Psalm 95 has been used in the Christian Church of East and West at the commencement of the daily service ever since the early days. St Athanasius wrote: “Before the beginning of their prayers, the Christians invite and exhort one another in the words of the 95th Psalm.” St Augustine wrote: “Then we chanted the Psalm (95), exhorting one another with one voice, with one heart, saying, ‘O come let us adore…’.”
At the beginning of the English Reformation, this “Invitatory Psalm” is described in the Primer (1543) of Henry VIII as “A Song stirring to the Praise of God.” And in the new English prayer book, The Booke of The Common Prayer (1549), Psalm 95 is very near the beginning of “An Ordre for Mattyns dayly through the Year.” From then onwards Psalm 95 was a required part of Morning Prayer or Matins in all editions (1552, 1559, 1604, 1662) of The BCP, even though it came not so near to the beginning in the editions from 1552 onwards.
The Psalm neatly divides into two parts. The first (verses 1-7a) is a hymn celebrating the LORD as the creator and king of the universe; the second (verses 7b-11) contains an admonition or prophetic oracle warning the congregation not to disobey the laws of the LORD, through recalling aspects of Israel’s history. The saints have recognized that both parts are necessary.
It is these two themes together—of celebration and of warning— which make it a perfect entry into the heights and depths of Daily Prayer for the people of the new covenant as they come before the Blessed, Holy and Undivided Trinity of the Father, the Son and the Holy Spirit.
The devout people of God come before the LORD stirring each other up to offer to their covenant King the thanks and praise due to him for who he is and what has done and still does:
“Oh come, let us sing to the LORD; let us make a joyful noise to the Rock of our salvation… “
They are ready “to bow down” and “kneel before “ their King in adoration.
Yet –and this is most important—they come not as perfected saints, but as sinners being sanctified, disciples who are prone to temptation and weakness. So they are most suitably reminded of a part of the history of the elect people of God. That is of the hardness of heart and provoking of the Lord by the wilderness generation of Israelites, for which they were denied entry into the land of rest and promise.
“Do not harden your hearts as at Meribah, as on the day at Massah in the wilderness, when your fathers put me to the test…” (See Numbers 20:16 & Exodus 17:7.)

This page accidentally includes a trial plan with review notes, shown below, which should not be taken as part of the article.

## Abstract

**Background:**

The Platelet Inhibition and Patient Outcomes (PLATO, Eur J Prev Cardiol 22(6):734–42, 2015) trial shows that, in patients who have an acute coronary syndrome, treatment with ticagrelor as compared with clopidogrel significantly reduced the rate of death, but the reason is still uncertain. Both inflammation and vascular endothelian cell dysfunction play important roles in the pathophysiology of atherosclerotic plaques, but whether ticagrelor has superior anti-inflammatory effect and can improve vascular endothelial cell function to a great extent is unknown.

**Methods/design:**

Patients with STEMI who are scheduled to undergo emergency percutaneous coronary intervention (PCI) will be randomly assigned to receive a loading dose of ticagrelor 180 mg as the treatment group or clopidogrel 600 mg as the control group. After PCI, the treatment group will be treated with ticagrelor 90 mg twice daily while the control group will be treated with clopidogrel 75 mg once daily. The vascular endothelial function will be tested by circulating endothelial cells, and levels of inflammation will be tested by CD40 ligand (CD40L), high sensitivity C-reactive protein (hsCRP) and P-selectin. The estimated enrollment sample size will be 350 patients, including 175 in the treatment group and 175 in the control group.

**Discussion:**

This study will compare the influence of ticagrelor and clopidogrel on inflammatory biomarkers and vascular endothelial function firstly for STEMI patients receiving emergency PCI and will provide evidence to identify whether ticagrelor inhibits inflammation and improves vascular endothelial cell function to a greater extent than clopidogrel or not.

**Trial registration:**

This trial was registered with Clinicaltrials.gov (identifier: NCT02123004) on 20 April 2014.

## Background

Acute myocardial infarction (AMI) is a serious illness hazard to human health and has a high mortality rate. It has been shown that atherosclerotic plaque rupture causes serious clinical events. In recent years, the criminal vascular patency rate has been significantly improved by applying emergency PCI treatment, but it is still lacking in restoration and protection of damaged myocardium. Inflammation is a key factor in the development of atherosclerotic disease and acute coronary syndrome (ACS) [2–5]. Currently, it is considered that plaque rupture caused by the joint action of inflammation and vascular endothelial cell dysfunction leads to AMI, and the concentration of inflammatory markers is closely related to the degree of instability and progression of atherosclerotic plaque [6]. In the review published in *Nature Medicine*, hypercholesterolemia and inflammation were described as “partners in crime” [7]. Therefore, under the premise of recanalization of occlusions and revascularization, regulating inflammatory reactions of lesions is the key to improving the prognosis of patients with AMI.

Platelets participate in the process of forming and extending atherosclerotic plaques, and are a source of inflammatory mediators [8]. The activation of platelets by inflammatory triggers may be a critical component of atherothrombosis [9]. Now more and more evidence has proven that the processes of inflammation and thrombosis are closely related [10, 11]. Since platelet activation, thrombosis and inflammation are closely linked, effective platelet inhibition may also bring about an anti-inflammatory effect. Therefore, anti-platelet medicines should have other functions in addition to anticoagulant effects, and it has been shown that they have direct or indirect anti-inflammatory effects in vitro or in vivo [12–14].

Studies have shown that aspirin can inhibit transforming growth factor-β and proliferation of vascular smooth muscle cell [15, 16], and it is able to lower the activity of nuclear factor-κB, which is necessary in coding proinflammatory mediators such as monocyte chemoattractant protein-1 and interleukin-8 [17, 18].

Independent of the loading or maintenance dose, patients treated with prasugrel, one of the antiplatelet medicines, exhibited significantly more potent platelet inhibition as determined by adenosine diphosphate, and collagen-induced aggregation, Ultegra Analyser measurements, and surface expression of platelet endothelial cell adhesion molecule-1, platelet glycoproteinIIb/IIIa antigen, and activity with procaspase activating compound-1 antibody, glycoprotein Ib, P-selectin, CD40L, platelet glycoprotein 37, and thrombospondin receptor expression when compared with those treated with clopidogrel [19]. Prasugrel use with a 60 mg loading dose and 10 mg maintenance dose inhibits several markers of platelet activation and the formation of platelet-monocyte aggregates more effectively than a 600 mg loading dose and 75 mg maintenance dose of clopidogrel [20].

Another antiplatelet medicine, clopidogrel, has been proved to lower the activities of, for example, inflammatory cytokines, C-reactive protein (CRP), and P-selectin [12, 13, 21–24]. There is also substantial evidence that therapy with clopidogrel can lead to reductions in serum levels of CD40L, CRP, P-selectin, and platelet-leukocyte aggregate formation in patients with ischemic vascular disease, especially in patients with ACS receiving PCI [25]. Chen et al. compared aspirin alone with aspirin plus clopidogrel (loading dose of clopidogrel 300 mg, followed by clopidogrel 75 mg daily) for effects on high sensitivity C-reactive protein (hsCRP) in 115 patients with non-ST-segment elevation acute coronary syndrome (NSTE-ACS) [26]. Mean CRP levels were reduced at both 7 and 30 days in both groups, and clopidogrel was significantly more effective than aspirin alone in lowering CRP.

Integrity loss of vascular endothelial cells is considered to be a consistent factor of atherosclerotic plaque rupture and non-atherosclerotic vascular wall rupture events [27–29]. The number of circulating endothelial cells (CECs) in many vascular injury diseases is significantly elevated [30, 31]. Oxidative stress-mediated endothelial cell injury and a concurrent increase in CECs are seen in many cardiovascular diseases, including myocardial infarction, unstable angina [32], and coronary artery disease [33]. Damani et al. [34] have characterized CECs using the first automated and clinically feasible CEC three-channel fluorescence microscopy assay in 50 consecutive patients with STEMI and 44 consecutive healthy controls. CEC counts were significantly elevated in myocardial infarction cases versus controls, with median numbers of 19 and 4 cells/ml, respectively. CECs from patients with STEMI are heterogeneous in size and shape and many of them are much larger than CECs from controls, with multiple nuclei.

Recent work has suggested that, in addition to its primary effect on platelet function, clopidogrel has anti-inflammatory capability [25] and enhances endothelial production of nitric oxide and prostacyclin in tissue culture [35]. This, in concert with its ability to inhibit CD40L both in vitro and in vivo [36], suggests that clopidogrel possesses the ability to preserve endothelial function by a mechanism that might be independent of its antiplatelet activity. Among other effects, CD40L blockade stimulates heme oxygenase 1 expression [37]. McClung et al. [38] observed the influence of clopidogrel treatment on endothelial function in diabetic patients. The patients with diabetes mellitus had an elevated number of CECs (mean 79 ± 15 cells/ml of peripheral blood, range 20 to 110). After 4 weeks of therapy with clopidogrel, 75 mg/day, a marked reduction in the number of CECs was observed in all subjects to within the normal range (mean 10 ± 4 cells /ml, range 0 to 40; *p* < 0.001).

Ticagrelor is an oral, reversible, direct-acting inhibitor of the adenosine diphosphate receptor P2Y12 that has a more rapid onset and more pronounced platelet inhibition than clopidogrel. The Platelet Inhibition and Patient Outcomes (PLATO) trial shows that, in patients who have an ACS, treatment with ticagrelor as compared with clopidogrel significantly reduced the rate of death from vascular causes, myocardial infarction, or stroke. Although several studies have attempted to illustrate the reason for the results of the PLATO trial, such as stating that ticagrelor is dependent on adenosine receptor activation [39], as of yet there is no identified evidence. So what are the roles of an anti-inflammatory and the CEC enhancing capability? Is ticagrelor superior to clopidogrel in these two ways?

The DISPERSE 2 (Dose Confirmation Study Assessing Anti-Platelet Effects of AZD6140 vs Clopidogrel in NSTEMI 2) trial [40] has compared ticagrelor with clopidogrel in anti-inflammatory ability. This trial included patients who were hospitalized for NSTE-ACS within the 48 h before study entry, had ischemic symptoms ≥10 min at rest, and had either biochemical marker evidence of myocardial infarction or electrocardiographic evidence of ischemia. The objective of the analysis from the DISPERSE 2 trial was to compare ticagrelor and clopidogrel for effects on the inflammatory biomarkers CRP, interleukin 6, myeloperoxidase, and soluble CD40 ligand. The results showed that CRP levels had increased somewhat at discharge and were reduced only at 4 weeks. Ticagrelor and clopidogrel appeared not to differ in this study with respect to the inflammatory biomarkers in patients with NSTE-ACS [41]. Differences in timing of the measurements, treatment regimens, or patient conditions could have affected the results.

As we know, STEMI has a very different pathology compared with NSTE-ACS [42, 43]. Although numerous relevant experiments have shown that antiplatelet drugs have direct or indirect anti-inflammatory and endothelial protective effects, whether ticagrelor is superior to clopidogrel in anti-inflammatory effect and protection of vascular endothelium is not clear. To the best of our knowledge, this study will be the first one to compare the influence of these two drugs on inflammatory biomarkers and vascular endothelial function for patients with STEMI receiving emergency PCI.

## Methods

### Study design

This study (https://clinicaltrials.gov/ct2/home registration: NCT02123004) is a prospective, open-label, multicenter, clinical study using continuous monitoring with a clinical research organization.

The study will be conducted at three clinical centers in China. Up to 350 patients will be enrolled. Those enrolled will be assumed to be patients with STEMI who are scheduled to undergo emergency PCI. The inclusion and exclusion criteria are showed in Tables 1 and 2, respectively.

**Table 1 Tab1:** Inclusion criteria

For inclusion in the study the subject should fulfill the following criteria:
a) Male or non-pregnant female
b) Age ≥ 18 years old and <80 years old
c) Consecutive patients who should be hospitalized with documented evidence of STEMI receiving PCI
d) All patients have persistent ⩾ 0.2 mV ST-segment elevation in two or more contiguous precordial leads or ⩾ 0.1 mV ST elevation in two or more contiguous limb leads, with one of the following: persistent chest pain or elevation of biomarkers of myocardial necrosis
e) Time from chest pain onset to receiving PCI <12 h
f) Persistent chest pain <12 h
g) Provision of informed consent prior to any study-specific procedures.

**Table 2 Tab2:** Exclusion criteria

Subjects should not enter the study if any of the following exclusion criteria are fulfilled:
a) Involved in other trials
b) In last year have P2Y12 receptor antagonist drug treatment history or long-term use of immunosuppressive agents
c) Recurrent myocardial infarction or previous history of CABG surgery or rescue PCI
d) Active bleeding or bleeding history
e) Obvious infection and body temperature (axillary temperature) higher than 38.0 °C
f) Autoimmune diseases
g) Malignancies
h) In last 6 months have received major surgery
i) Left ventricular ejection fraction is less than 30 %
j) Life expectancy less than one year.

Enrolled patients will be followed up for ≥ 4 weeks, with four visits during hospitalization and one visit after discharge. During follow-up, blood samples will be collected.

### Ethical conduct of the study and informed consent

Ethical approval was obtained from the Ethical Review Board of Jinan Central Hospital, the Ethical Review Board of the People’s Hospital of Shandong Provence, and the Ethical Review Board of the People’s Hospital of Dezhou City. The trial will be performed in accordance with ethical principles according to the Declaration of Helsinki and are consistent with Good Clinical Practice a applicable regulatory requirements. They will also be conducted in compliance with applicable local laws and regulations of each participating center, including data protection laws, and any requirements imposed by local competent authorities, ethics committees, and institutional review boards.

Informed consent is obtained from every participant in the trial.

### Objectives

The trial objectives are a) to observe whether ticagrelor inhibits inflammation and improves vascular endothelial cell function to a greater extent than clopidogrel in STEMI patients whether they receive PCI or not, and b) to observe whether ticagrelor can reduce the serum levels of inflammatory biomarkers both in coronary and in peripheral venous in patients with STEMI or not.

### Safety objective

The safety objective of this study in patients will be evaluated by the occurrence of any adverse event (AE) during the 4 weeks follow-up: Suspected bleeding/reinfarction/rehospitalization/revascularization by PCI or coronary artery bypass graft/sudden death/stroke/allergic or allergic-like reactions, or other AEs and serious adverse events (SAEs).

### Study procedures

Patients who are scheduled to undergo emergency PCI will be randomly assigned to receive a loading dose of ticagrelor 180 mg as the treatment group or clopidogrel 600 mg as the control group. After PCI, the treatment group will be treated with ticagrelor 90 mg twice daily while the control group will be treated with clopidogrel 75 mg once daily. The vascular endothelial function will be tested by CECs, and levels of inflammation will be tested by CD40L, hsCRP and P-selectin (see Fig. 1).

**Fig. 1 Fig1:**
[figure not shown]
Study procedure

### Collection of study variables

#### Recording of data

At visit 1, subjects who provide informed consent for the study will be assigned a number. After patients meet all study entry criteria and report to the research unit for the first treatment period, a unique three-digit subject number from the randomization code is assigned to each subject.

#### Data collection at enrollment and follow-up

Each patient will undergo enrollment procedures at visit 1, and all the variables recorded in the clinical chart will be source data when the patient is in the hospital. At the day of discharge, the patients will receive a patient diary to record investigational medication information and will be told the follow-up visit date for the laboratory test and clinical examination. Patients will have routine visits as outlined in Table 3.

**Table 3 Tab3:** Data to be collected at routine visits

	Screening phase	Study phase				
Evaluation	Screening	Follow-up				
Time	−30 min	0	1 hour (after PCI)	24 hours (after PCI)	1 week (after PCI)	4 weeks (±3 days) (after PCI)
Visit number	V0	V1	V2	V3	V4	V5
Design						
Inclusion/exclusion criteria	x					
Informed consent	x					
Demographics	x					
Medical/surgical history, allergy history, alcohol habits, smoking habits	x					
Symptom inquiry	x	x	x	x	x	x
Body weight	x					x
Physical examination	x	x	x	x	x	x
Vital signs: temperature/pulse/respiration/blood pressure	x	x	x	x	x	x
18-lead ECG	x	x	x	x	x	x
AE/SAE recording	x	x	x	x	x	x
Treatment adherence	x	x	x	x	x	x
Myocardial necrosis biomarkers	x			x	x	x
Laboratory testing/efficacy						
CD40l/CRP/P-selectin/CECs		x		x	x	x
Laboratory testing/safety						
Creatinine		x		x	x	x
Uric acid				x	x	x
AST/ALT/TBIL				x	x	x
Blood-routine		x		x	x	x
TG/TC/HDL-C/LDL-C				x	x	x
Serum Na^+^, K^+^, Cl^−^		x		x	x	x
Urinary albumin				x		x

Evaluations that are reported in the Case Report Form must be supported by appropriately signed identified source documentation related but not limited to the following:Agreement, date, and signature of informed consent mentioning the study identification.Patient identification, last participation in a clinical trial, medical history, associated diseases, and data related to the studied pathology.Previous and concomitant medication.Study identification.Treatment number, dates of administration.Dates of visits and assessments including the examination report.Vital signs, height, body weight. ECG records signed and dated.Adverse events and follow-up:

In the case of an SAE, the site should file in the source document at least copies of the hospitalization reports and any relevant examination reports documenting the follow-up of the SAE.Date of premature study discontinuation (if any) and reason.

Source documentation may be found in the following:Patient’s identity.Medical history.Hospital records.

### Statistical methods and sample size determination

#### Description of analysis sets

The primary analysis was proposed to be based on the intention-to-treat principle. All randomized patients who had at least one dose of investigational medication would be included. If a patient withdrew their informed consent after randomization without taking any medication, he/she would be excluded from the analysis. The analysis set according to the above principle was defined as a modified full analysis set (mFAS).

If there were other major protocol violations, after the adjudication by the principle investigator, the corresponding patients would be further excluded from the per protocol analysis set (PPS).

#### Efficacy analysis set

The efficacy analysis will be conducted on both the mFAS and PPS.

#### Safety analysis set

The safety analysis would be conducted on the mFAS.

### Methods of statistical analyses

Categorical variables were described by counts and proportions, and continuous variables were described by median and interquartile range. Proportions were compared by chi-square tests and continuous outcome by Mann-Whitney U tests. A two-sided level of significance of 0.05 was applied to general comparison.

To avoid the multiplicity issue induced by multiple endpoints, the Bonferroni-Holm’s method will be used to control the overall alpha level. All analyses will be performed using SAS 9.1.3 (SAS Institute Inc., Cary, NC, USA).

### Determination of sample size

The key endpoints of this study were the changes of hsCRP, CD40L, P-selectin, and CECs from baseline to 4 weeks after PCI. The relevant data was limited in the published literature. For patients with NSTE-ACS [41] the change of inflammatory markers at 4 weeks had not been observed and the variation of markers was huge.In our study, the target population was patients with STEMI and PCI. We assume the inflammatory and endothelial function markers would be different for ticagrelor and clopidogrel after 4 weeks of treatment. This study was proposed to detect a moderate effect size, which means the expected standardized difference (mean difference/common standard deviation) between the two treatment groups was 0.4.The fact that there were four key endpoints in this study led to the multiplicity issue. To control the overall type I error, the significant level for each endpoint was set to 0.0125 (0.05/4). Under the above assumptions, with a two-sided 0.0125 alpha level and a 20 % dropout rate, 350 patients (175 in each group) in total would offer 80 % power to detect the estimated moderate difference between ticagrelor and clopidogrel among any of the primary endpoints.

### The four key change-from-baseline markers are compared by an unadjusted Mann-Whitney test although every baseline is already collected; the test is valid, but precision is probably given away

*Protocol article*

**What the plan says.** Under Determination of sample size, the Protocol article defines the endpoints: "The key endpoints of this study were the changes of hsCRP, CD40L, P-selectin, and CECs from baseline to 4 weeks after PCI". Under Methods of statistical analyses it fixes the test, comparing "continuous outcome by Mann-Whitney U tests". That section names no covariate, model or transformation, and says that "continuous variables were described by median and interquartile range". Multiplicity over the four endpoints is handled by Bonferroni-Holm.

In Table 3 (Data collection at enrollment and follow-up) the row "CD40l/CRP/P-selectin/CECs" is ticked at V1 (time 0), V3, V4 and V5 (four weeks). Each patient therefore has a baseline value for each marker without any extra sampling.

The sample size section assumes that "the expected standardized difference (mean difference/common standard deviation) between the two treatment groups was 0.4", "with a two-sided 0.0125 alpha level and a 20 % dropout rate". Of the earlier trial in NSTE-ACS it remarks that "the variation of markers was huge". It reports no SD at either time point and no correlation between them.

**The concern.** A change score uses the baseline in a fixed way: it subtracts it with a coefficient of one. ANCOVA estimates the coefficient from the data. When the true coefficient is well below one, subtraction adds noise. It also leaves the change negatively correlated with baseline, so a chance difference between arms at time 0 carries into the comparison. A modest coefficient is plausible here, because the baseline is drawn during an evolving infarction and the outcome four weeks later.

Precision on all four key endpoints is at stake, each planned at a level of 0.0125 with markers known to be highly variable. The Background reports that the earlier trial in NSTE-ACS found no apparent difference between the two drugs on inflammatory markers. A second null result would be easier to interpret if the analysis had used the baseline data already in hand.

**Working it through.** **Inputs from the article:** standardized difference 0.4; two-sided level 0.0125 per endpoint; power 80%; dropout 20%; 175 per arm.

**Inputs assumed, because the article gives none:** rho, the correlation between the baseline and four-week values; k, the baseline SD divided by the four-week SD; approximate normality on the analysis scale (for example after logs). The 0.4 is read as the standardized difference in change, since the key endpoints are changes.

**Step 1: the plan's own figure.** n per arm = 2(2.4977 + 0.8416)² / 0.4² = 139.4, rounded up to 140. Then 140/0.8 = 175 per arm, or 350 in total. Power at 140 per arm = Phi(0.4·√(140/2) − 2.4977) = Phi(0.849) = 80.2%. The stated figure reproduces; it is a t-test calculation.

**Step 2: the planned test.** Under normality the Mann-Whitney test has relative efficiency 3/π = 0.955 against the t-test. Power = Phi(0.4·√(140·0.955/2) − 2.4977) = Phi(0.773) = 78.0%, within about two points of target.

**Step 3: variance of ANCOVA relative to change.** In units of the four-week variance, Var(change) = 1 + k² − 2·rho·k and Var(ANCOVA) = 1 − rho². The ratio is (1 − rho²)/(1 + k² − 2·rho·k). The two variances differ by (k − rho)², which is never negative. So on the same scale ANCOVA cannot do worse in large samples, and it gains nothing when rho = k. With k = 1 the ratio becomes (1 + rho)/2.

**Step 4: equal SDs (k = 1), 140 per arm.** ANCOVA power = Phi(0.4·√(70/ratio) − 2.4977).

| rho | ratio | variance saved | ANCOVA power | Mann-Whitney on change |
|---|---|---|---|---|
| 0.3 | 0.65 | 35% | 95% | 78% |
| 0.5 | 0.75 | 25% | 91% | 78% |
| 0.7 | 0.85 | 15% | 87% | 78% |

So the Christian congregation enters into Daily Prayer recognizing the high calling which it has embraced—to worship the LORD in the beauty of holiness—but yet it does so much aware of its weakness and imperfection due to sin remaining in the soul, and ,therefore, seeking to be aware of possible pitfalls. In fact, it becomes aware that the confession of sin by the penitent soul is in fact the worship of God, proclaiming his judgment and mercy.
In the nineteenth century, Archdeacon P. Freeman made this perceptive comment about the content of Psalm 95:
“It is not merely that in common with many other psalms, this Psalm invites to the worship of the great King, but that it goes on to exhibit so perfect a portraiture, in terms of Israelite history, of the frail and erring, though redeemed and covenanted, estate of man. It is this [quality] that fits it to be a prelude to the whole psalmody and worship of the day, whatever its character [e.g., Lent or Pentecost]; since it touches with so perfect a felicity the highest and lowest notes of the scale, that there is nothing so jubilant or so penitential as not to lie within the compass of it.”
This important insight has of course been made by many others; but, regrettably, not by the liturgical experts of the American Episcopal Church. Its Prayer Book has omitted the prophetic oracle and admonition (verses 7b-11) since its first edition in 1789; and, sadly, it has been common to refer to the omitted second half as “the four distasteful verses.”
This condescending approach, originally inspired by principles of the Enlightenment, avoids the strong, biblical doctrine of God’s wrath against sin within the Bible, and seeks to make God to be always loving and only rarely displeased! Today most congregations in the West seem to omit these verses as not being suitable for “Christian worship.” This is usually because they are taken up with the prevailing, modern idea that worship must be “celebration,” sin, wrath and judgment are not common themes! This liberal, progressive religion has been accused—with justice—of being that religion, in which a God, without wrath, saves a people within sin, for a kingdom without judgment, by the ministry without the Cross.
Psalm 95 is an invitation and introduction to Daily Prayer for those who are truly submitted to the Father almighty, through his Incarnate Son, and who desire to be instructed and led by his Word. It is not for those whose view of “celebration” removes from it the realistic message of the “deceitfulness and sinfulness of the human heart” and its consequences!
www.pbsusa.org Dr Peter Toon March 3, 2008